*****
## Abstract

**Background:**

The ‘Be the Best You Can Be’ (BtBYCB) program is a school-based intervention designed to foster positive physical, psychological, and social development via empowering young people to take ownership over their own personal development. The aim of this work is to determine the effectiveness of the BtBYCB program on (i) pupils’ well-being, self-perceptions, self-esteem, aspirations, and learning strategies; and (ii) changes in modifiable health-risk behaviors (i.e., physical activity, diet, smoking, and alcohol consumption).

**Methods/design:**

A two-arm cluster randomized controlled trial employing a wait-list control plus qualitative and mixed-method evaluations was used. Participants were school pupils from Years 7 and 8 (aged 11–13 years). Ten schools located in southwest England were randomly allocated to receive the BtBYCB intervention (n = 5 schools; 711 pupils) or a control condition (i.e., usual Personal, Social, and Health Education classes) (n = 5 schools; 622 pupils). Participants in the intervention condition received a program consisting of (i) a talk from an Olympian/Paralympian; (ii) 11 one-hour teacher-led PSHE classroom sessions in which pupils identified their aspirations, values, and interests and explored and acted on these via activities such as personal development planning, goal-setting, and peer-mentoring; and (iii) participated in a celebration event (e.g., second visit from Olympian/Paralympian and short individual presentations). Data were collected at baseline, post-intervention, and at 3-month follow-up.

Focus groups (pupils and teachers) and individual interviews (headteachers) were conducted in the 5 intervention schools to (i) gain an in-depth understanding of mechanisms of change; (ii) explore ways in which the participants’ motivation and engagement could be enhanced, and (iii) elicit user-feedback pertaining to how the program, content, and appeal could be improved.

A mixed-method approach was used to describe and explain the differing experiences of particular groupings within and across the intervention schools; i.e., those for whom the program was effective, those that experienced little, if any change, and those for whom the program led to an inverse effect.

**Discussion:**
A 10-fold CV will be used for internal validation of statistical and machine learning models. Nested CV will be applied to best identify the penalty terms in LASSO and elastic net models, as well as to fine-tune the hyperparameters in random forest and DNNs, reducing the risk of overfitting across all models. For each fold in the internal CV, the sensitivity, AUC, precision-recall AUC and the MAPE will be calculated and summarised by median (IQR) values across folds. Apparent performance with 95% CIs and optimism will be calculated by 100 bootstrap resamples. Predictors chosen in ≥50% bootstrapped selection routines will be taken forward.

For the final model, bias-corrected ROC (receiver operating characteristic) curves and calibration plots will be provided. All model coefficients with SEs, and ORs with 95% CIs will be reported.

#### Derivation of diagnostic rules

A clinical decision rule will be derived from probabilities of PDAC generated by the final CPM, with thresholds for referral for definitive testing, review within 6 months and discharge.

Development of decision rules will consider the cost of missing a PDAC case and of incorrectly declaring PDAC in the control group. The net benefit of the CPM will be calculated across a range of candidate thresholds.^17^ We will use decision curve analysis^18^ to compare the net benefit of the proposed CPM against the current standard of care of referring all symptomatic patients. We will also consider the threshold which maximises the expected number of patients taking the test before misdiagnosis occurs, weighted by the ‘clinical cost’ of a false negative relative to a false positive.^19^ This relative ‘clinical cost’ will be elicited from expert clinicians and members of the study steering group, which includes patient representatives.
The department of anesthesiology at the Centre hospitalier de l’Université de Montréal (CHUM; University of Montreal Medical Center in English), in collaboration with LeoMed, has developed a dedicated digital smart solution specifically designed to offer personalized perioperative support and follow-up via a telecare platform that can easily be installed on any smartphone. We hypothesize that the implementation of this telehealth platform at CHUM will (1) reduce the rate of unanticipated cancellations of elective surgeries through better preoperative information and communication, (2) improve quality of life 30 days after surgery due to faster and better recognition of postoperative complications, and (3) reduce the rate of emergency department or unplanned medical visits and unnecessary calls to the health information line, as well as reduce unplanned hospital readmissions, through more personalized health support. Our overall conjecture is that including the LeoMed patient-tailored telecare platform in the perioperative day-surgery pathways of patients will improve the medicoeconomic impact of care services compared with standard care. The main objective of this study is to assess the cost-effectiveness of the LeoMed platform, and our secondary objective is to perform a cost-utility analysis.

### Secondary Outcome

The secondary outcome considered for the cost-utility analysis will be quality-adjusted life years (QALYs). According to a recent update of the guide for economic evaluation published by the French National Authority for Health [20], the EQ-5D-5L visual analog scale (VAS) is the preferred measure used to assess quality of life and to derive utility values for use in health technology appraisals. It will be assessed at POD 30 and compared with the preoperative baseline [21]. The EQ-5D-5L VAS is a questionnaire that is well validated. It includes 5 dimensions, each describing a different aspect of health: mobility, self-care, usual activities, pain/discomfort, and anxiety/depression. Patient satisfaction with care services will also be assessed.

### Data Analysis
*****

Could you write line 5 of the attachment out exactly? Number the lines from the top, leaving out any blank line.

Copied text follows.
A two-arm cluster randomized controlled trial employing a wait-list control plus qualitative and mixed-method evaluations was used. Participants were school pupils from Years 7 and 8 (aged 11–13 years). Ten schools located in southwest England were randomly allocated to receive the BtBYCB intervention (n = 5 schools; 711 pupils) or a control condition (i.e., usual Personal, Social, and Health Education classes) (n = 5 schools; 622 pupils). Participants in the intervention condition received a program consisting of (i) a talk from an Olympian/Paralympian; (ii) 11 one-hour teacher-led PSHE classroom sessions in which pupils identified their aspirations, values, and interests and explored and acted on these via activities such as personal development planning, goal-setting, and peer-mentoring; and (iii) participated in a celebration event (e.g., second visit from Olympian/Paralympian and short individual presentations). Data were collected at baseline, post-intervention, and at 3-month follow-up.